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A look at the shareholders of Otter Tail Corporation (NASDAQ:OTTR) can tell us which group is most powerful. Large companies usually have institutions as shareholders, and we usually see insiders owning shares in smaller companies. Companies that have been privatized tend to have low insider ownership.
Otter Tail isn't enormous, but it's not particularly small either. It has a market capitalization of US$2.8b, which means it would generally expect to see some institutions on the share registry. In the chart below, we can see that institutions are noticeable on the share registry. Let's take a closer look to see what the different types of shareholders can tell us about Otter Tail.
What Does The Institutional Ownership Tell Us About Otter Tail?
Institutional investors commonly compare their own returns to the returns of a commonly followed index. So they generally do consider buying larger companies that are included in the relevant benchmark index.
We can see that Otter Tail does have institutional investors; and they hold a good portion of the company's stock. This implies the analysts working for those institutions have looked at the stock and they like it. But just like anyone else, they could be wrong. It is not uncommon to see a big share price drop if two large institutional investors try to sell out of a stock at the same time. So it is worth checking the past earnings trajectory of Otter Tail, (below). Of course, keep in mind that there are other factors to consider, too.
Otter Tail is not owned by hedge funds. Looking at our data, we can see that the largest shareholder is The Vanguard Group, Inc. with 11% of shares outstanding. In comparison, the second and third largest shareholders hold about 7.1% and 2.6% of the stock. Furthermore, CEO Charles MacFarlane is the owner of 0.6% of the company's shares.
Our studies suggest that the top 25 shareholders collectively control less than half of the company's shares, meaning that the company's shares are widely disseminated and there is no dominant shareholder.
While it makes sense to study institutional ownership data for a company, it also makes sense to study analyst sentiments to know which way the wind is blowing. There are a reasonable number of analysts covering the stock, so it might be useful to find out their aggregate view on the future.
Insider Ownership Of Otter Tail
While the precise definition of an insider can be subjective, almost everyone considers board members to be insiders. Company management run the business, but the CEO will answer to the board, even if he or she is a member of it.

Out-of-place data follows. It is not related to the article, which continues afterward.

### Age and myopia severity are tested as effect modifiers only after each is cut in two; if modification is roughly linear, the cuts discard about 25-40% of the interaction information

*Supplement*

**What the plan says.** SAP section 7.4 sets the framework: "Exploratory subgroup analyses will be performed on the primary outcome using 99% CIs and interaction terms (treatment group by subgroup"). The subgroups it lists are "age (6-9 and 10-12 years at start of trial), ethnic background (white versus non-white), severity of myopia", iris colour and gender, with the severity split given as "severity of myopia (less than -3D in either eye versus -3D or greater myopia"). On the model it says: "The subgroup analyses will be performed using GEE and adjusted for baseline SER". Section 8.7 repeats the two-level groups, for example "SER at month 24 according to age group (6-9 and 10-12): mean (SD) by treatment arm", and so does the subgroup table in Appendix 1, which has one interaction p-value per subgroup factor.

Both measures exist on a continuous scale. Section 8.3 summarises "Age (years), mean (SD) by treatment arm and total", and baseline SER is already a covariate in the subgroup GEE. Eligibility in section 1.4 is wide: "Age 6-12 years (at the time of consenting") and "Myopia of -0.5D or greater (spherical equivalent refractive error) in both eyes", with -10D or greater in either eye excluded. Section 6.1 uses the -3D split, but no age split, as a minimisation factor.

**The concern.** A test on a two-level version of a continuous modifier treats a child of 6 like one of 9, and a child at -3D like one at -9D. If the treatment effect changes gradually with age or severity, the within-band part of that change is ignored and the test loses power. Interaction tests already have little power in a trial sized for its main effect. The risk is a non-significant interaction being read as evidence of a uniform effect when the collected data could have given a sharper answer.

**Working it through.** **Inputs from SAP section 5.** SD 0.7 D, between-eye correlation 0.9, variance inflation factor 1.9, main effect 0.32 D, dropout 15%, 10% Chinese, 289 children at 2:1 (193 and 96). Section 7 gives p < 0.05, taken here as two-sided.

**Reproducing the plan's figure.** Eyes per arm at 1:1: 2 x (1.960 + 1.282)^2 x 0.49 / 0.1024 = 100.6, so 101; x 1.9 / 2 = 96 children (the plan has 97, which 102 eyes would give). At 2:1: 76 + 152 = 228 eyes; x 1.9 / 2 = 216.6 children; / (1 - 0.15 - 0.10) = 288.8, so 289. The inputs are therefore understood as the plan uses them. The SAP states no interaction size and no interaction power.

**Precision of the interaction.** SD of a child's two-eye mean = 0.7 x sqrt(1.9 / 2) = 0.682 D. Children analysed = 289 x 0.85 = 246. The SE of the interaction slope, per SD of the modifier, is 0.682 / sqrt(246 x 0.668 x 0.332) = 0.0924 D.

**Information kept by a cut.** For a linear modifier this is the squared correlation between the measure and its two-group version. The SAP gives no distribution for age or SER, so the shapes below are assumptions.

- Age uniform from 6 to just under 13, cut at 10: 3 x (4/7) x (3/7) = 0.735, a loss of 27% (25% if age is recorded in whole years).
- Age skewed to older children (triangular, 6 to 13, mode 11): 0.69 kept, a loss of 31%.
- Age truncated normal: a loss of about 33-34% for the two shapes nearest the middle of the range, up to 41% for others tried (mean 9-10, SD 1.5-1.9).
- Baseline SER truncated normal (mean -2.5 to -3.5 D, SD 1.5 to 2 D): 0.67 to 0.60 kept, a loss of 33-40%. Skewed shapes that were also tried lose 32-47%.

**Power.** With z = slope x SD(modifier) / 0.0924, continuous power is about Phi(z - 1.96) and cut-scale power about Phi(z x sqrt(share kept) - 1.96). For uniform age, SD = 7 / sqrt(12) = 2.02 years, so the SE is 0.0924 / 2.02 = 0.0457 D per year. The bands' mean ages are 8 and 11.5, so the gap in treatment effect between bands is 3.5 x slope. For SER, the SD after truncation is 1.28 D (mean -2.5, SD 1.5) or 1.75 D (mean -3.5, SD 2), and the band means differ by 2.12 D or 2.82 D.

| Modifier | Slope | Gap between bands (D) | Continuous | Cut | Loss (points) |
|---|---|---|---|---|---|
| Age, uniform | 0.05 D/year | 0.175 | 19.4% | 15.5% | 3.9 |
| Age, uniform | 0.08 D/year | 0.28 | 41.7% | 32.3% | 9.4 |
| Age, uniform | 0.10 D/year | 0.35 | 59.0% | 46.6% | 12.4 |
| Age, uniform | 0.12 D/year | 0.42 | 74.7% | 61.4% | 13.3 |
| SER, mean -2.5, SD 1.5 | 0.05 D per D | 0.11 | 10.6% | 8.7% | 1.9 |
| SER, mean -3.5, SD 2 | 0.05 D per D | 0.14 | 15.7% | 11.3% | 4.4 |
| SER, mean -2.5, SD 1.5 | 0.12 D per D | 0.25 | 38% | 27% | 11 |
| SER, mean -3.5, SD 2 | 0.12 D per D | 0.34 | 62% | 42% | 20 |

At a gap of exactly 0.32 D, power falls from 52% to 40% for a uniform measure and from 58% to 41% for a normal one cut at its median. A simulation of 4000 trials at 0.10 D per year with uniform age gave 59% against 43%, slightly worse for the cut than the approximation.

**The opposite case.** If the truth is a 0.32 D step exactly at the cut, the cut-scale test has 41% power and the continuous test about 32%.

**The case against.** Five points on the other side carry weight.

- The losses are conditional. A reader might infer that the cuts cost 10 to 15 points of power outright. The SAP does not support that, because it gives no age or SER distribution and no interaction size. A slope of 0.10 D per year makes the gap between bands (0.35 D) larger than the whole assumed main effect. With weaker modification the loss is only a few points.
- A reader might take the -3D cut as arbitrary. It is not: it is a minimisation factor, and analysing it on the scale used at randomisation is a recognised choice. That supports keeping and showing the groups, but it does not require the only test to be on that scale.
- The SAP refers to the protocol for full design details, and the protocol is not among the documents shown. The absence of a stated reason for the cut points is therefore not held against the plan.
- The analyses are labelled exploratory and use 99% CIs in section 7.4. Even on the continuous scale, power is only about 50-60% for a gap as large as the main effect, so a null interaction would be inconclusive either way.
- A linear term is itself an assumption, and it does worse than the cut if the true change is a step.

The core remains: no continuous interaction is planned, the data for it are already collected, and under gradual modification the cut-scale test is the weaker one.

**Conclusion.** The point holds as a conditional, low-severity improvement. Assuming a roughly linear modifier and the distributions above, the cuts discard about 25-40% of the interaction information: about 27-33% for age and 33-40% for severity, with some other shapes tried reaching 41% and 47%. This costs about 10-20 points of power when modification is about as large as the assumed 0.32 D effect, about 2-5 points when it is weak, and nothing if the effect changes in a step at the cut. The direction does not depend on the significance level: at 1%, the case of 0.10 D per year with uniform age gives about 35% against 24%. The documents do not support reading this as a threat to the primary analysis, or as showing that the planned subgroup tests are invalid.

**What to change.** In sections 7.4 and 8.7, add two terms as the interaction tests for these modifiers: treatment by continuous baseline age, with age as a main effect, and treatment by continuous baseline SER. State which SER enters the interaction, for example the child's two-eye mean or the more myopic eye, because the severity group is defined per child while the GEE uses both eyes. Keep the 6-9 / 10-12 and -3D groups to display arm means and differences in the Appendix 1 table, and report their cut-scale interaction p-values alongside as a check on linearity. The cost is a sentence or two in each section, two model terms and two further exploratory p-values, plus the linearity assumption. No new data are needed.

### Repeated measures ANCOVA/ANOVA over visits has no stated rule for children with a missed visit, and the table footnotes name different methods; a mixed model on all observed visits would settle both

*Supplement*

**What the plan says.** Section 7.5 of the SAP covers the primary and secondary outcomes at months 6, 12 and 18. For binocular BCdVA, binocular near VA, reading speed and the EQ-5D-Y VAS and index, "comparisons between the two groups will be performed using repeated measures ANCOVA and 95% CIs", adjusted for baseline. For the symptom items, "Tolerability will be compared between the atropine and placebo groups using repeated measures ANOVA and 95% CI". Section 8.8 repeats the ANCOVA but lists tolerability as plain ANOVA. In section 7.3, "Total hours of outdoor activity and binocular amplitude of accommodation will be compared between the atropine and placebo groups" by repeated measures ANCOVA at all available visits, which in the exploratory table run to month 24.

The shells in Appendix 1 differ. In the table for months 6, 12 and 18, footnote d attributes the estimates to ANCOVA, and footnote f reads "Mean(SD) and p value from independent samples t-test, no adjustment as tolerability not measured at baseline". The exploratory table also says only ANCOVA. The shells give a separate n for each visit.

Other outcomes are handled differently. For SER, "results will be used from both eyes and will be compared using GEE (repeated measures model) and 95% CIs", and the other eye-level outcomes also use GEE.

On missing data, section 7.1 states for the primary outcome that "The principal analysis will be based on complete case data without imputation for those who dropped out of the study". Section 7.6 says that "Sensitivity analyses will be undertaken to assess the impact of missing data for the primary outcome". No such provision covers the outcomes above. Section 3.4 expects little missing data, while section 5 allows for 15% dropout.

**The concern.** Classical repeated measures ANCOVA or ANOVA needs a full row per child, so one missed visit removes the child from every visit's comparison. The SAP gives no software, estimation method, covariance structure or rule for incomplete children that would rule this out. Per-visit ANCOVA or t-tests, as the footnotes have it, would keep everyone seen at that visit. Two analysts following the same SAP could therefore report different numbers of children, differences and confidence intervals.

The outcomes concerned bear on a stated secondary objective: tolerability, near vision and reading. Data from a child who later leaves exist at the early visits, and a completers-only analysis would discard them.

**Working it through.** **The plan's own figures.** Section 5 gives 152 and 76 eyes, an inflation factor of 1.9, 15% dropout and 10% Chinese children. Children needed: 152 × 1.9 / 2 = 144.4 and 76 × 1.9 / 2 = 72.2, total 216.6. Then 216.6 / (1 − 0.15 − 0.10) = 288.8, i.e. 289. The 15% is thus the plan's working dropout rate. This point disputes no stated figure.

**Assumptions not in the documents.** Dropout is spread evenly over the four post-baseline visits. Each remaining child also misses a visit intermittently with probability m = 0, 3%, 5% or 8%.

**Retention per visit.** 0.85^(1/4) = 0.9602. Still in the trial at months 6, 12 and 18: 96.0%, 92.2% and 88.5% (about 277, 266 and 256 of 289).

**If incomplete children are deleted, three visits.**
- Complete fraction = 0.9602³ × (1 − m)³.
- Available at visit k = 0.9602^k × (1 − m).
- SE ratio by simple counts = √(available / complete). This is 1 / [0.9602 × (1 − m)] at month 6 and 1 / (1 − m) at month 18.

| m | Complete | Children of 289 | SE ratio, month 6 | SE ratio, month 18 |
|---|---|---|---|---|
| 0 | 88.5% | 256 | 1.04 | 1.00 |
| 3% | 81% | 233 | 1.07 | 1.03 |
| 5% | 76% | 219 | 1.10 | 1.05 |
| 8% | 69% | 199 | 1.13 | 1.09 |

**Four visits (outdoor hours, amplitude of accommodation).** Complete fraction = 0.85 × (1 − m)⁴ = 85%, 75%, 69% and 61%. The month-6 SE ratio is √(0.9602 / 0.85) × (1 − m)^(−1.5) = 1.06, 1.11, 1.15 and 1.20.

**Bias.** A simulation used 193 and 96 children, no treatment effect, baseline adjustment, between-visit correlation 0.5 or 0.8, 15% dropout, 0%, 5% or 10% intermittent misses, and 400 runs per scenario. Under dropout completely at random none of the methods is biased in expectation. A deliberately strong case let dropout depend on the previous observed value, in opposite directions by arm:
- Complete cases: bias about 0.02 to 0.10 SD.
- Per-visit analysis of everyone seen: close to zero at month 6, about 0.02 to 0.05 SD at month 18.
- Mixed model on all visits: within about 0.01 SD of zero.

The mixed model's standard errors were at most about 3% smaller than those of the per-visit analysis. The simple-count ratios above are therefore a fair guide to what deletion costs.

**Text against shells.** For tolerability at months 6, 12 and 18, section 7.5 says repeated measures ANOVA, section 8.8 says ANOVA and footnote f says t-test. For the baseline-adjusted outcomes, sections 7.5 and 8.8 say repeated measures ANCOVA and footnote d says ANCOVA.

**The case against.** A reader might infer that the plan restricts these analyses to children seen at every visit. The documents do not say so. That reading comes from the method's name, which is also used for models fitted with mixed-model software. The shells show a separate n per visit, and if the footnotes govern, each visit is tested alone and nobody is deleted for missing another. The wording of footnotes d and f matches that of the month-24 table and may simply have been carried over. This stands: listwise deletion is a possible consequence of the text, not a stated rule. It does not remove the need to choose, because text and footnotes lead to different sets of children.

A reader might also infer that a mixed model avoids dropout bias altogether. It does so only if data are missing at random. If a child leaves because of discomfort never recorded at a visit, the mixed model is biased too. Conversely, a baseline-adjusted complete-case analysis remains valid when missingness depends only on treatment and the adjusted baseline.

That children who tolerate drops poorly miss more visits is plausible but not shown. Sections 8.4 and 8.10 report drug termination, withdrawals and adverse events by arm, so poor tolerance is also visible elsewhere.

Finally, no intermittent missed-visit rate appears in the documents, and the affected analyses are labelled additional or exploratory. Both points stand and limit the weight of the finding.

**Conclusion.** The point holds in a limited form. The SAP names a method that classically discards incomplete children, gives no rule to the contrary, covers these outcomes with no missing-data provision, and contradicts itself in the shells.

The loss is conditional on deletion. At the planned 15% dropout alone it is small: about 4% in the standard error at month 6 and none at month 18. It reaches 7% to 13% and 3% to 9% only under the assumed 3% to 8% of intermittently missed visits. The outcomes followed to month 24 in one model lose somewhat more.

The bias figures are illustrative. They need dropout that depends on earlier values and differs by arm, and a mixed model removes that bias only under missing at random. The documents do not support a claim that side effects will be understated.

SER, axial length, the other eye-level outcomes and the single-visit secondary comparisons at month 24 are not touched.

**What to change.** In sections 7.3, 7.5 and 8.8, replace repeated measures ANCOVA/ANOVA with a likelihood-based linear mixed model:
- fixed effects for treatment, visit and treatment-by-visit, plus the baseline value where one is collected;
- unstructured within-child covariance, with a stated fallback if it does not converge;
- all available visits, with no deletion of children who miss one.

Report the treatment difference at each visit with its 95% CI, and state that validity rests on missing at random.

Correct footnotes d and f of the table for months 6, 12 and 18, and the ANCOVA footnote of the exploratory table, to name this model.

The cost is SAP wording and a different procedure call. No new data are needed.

Most consider insider ownership a positive because it can indicate the board is well aligned with other shareholders. However, on some occasions too much power is concentrated within this group.
We can see that insiders own shares in Otter Tail Corporation. It is a pretty big company, so it is generally a positive to see some potentially meaningful alignment. In this case, they own around US$55m worth of shares (at current prices). If you would like to explore the question of insider alignment, you can click here to see if insiders have been buying or selling.
General Public Ownership
The general public, mostly comprising of individual investors, collectively holds 51% of Otter Tail shares. With this amount of ownership, retail investors can collectively play a role in decisions that affect shareholder returns, such as dividend policies and the appointment of directors. They can also exercise the power to vote on acquisitions or mergers that may not improve profitability.
While it is well worth considering the different groups that own a company, there are other factors that are even more important. Consider for instance, the ever-present spectre of investment risk. We've identified 2 warning signs with Otter Tail (at least 1 which is a bit concerning) , and understanding them should be part of your investment process.
If you are like me, you may want to think about whether this company will grow or shrink. Luckily, you can check this free report showing analyst forecasts for its future.
NB: Figures in this article are calculated using data from the last twelve months, which refer to the 12-month period ending on the last date of the month the financial statement is dated. This may not be consistent with full year annual report figures.
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This article by Simply Wall St is general in nature. We provide commentary based on historical data and analyst forecasts only using an unbiased methodology and our articles are not intended to be financial advice. It does not constitute a recommendation to buy or sell any stock, and does not take account of your objectives, or your financial situation. We aim to bring you long-term focused analysis driven by fundamental data. Note that our analysis may not factor in the latest price-sensitive company announcements or qualitative material. Simply Wall St has no position in any stocks mentioned.